Friday, December 4, 2009

Books, journals, and UpToDate for less than retail

Until recently, most physicians consulted the kind of medical journals that stand bound in hundred-year chunks on the towering metal shelves of medical libraries. Those journals not only make for meaty browsing, with their retro advertisements and dated syntax, but also hold a wealth of valuable medical information, much of which remains unarchived on electronic media. Still, going to such shelves to look up a journal article is like knitting your own socks: it would be nice, but nobody has time. We find journal articles online instead.

Most of the journals I've needed to consult in my medical career are available online by subscription. Already pricy as physical copies, the journals can be grievously expensive in their electronic forms, even with tiered pricing. In some cases, caregivers in poor countries get a price break. The New England Journal of Medicine, for example, allows free access to URLs from 119 low-income countries.

The WHO has seen to it that many such journals are accessible to low-resource clinicians who have the bandwidth. HINARI is a WHO project to allow some institutions* in developing countries to read medical journals in the medical literature either for free or for $1000/year, depending on level of poverty of their countries. It was started in 2001 with six publishers: Blackwell, Elsevier Science, Harcourt Worldwide STM Group, Springer Verlag (Bertelsmann), John Wiley, and Wolters Kluwer International Health & Science. The site comes in seven languages, and the journals in 22. So far there are 6,458 journals thus accessible.

Despite Wolters' involvement with HINARI, one resource I haven't found on either HINARI or Free Medical Journals is UpToDate, Wolters' immense evidence-based and physician-authored article service that is the first place many American doctors turn with questions on the job. It has plenty of international subscribers, but they are charged full price. I filled out their subscription form as a theoretical internal medicine physician from the United States. The cheapest option is one for trainees at $195 a year, plus $15 for shipping and handling. A standalone subscription is $1,495. I also filled it out as the same physician from Botswana--same prices, except higher S&H.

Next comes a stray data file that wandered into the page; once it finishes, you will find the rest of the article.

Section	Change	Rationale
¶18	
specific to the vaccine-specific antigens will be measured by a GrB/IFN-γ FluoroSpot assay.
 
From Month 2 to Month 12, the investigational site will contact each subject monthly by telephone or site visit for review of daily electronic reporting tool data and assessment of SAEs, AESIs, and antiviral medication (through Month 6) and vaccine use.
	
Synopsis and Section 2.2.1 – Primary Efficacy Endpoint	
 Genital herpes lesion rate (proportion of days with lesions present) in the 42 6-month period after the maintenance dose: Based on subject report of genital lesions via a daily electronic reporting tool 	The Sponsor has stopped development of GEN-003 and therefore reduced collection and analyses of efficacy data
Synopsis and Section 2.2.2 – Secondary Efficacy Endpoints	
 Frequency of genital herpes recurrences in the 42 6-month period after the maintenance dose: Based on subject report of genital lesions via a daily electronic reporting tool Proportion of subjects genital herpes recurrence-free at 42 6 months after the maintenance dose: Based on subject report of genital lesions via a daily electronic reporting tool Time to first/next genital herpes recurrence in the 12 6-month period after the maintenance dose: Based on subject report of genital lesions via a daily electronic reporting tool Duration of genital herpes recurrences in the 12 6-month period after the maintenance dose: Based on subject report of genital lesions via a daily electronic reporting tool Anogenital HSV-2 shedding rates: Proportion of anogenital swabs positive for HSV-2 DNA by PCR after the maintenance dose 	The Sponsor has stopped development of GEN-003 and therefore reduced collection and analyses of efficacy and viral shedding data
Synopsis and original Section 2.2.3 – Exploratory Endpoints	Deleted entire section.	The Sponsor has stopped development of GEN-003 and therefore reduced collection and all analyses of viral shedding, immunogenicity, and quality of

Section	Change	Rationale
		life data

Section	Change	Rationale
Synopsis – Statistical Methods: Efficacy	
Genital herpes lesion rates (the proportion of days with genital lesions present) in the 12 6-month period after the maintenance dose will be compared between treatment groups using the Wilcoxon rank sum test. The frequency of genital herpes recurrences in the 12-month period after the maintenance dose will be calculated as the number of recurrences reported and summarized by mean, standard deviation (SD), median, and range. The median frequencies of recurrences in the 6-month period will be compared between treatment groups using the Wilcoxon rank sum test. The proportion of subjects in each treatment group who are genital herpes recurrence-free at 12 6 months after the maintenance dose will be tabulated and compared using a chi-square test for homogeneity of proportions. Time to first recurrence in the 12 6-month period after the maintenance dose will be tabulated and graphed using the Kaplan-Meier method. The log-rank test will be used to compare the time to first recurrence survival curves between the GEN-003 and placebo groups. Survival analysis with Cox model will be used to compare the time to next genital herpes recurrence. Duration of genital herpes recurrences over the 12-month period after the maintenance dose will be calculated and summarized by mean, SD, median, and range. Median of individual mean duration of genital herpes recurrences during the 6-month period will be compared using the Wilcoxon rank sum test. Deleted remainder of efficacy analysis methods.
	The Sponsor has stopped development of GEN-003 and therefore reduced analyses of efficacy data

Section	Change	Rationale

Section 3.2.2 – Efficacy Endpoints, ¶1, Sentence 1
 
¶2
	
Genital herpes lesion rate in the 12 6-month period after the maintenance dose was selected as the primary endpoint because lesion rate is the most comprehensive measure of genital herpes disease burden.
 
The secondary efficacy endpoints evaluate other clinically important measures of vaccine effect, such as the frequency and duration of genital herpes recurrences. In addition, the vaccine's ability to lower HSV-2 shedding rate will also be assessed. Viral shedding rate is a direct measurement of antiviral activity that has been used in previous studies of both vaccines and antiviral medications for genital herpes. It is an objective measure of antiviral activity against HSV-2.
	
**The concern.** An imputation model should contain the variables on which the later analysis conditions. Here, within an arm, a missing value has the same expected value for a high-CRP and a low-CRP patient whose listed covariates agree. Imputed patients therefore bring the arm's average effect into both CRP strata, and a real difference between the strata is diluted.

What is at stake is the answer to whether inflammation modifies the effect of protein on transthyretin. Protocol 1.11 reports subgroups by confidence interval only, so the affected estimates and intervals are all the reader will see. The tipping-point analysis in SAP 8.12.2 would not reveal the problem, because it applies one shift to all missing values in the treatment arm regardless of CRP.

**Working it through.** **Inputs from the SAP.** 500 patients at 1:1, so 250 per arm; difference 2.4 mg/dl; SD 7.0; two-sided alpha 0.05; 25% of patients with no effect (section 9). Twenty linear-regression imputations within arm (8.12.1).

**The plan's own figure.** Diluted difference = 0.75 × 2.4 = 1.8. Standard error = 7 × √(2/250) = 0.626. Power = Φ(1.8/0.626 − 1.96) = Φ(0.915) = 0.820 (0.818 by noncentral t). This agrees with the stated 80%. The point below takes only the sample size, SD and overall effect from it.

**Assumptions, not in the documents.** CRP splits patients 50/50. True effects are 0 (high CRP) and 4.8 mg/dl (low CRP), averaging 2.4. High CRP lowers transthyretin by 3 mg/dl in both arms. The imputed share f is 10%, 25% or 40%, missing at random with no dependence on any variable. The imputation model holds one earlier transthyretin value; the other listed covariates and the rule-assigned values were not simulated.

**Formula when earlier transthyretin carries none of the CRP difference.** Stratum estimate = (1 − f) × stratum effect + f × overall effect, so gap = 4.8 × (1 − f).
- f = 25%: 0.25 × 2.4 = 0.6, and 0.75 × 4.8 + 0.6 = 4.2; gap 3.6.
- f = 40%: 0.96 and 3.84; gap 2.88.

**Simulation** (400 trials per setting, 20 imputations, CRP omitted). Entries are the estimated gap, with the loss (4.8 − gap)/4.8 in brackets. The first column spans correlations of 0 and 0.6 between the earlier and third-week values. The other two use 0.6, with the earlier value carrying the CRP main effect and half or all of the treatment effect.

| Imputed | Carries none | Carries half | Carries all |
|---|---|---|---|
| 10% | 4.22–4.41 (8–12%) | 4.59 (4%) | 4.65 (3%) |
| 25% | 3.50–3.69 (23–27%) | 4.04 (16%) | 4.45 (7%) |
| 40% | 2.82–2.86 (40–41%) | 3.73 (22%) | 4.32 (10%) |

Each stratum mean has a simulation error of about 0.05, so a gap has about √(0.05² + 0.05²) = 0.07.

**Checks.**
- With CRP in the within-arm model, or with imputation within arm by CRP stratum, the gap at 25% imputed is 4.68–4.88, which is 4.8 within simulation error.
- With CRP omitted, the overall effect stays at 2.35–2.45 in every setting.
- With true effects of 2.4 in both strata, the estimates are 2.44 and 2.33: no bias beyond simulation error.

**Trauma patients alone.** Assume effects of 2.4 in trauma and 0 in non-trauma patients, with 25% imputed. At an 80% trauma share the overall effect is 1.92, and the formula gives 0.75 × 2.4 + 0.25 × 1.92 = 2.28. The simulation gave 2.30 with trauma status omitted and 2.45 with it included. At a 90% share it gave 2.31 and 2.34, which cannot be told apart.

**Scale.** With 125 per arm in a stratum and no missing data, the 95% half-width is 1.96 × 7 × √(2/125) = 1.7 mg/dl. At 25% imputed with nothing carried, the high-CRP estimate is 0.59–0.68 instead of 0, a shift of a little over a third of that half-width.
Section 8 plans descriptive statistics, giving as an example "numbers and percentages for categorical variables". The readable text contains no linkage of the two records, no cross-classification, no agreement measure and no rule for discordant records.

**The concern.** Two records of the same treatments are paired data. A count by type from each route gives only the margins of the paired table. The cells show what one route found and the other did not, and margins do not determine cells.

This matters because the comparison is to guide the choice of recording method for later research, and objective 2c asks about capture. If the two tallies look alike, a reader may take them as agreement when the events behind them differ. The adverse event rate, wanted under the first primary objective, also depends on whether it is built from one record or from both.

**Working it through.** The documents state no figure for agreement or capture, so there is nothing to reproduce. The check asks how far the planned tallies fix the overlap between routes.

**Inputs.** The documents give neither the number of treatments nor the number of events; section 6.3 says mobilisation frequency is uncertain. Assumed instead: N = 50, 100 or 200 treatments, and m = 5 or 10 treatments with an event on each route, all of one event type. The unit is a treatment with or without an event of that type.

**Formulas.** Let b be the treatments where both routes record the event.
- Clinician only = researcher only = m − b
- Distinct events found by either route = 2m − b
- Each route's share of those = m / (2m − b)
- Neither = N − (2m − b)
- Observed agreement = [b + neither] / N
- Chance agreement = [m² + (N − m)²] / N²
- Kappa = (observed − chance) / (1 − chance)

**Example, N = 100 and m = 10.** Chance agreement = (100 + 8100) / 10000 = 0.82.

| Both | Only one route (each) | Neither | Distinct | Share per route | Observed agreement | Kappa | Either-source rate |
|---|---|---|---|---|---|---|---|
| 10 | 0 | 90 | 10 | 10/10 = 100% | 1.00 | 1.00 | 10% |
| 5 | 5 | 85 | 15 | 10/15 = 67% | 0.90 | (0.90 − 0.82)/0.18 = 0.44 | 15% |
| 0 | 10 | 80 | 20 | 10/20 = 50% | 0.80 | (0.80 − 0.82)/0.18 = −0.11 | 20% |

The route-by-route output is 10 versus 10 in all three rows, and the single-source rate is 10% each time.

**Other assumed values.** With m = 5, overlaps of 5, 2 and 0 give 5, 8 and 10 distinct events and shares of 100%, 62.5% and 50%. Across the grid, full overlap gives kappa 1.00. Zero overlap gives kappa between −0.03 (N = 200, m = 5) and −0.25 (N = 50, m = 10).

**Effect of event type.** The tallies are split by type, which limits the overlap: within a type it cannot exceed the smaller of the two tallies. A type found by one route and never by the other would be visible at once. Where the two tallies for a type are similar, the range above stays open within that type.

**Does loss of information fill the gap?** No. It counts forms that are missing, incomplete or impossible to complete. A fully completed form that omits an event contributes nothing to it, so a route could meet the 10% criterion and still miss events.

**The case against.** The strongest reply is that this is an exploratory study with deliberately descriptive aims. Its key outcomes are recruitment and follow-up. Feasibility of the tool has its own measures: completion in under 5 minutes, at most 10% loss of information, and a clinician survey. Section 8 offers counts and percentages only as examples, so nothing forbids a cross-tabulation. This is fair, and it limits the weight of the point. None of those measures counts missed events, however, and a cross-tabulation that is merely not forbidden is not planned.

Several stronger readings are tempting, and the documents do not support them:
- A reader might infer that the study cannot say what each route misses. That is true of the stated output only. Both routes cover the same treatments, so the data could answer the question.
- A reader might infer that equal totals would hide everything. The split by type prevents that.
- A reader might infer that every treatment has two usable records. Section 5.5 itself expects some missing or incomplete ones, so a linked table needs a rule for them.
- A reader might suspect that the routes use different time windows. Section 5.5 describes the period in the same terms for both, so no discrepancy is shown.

That looks to be changing, though. Though their home page and subscription form don't signal this, UpToDate recently rolled out a donations program that allows institutions in poor areas of the US and poor countries to apply for "a limited number" of free subscriptions. It's administered through the Global Health Delivery Project, a brainchild of Paul Farmer, Jim Kim, and Michael Porter (if you don't know who these guys are, read this first). Institutions can apply to a January or May 2010 deadline for the first round of grants. It's not clear how many grants will be awarded or how applicants are judged, although an UpToDate spokeswoman has promised (12/3) to get back to me on this. In any case, it would seem to be a welcome development for low-resource medicine.

* A small-town clinic doesn't quality under its rules, which state that access "applies only to bona fide academic and research institutions."


Other links to free medical information online:

* The WHO Formulary (pdf).
* allows the searcher to specify that searches return only free fulltext hits.
* HighWire's list of free full-text journals, some offering only older content for free.
* Excellent list of online resources compiled by a nursing informatics specialist. The most helpful links are toward the end of the page.
FreeBooks4Doctors and FreeMedicalJournals' eponymous offerings are apparently accessed by thousands of readers around the world, though some of its journals are only free after a one-year paid subscription. This and the preceding site are maintained by the efforts of a man named Bernd Sebastian Kamps, who also offers a prize to the best medical textbook created to be freely available online. Good idea--there is nothing like a contest to maximally leverage effort.

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